One study of life insurance customers found that those who enrolled and were offered access to a wellness program did not benefit, from a health perspective, over those who did not participate; they were already fitter to begin with.

Even when the amount of information available to insurers increases (and insurers have become much more sophisticated at gathering and analyzing data than they used to be), customers still seem to have a better sense of their own future. Another study cited by the authors compared two sets of older adults who were comparable across every category that life insurers care about, including health status and preferred hobbies. During the 12 years of the study, those participants who died were 20% more likely to have bought life insurance. This is where the issue becomes inexplicable. The authors admit they are baffled as to what information “people are able to keep to themselves that is both relevant to their survival prospects and isn’t on the application.”

But—and this is what makes selection markets so puzzling—the authors argue convincingly that customers shouldn’t be striving for the complete sharing of information, either. Although insurers are desperate to know as much about their potential customers as they can, they often refrain from asking questions that they are legally allowed to ask. If insurers knew that a customer came from a family with a history of chronic disease, they could opt against insuring them altogether. Or, as the authors put it, perfect information would “destroy people’s ability to buy insurance against being (or becoming) a bad risk,” which is entirely the point of being able to be insured in the first place.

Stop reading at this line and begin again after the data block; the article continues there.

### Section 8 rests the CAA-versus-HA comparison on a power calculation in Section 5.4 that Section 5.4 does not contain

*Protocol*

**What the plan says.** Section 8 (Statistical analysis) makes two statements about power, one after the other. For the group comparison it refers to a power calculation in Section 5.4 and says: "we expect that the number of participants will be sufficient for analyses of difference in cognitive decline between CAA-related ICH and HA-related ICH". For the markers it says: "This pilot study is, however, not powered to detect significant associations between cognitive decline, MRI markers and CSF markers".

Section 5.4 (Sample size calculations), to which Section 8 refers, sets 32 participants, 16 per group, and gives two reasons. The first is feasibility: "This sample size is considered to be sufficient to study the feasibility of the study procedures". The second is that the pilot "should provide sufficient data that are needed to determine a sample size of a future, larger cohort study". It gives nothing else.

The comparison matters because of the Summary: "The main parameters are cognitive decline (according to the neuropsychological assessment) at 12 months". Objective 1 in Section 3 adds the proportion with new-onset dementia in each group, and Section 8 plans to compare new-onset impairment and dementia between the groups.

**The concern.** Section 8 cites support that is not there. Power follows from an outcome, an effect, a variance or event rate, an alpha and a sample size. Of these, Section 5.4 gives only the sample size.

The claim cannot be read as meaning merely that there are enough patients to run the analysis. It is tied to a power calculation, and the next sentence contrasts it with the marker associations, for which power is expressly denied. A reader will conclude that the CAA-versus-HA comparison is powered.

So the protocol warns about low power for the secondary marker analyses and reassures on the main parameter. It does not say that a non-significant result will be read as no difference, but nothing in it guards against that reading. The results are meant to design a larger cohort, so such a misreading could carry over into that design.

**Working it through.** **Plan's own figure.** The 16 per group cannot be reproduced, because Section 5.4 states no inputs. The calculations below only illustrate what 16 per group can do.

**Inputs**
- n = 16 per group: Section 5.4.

In an excellent section, the authors refer to a New York Times article from 2020 that uses one particular case to rail against Medicare Advantage, the system that offers subsidies for private insurance for elderly Americans. At 65, a healthy man enrolled in a “light” policy with low premiums. Seven years later, he was diagnosed with cancer, treatment for which was not covered by his policy. He found he couldn’t switch policies, a decision the newspaper criticizes. Reading the article, it is easy to feel the customer has been treated unfairly. But to the authors, his case reveals a common misconception about insurance, which “you’re supposed to buy…in order to insure against a possible event or risk, not to pay for that eventuality after it happens.” It takes some courage to argue that an ill, elderly man should not be entitled to more comprehensive healthcare, and it also takes skill to avoid coming across as cold-hearted, dismal scientists while doing so, but these authors manage it. As a primer on how a seemingly simple industry is actually infernally complicated, Risky Business is a superb read.

Author profile:

  • Mike Jakeman is a freelance journalist and has previously worked for PwC and the Economist Intelligence Unit.